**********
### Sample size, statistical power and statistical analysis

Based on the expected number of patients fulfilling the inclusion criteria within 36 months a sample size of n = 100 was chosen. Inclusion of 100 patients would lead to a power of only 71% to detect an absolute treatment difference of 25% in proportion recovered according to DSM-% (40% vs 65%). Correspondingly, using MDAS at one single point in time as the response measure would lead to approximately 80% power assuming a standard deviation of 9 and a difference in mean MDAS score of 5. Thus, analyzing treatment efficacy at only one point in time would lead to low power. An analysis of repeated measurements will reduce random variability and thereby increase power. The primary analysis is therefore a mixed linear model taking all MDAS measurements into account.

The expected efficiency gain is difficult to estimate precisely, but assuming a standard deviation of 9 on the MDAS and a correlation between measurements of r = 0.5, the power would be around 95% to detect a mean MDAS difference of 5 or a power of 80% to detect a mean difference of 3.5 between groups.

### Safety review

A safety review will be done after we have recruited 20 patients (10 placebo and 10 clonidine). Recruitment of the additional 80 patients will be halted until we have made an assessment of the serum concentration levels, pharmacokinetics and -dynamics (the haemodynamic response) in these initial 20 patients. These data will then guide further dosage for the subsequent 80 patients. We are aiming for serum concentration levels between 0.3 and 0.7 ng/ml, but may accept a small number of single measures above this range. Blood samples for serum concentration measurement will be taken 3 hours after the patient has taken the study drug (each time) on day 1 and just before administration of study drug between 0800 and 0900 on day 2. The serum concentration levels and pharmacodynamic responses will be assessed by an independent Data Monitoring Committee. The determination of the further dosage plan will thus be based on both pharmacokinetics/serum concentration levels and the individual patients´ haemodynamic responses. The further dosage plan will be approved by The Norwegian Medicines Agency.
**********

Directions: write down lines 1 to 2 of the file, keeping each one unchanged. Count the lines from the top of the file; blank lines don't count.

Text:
### Sample size, statistical power and statistical analysis

Based on the expected number of patients fulfilling the inclusion criteria within 36 months a sample size of n = 100 was chosen. Inclusion of 100 patients would lead to a power of only 71% to detect an absolute treatment difference of 25% in proportion recovered according to DSM-% (40% vs 65%). Correspondingly, using MDAS at one single point in time as the response measure would lead to approximately 80% power assuming a standard deviation of 9 and a difference in mean MDAS score of 5. Thus, analyzing treatment efficacy at only one point in time would lead to low power. An analysis of repeated measurements will reduce random variability and thereby increase power. The primary analysis is therefore a mixed linear model taking all MDAS measurements into account.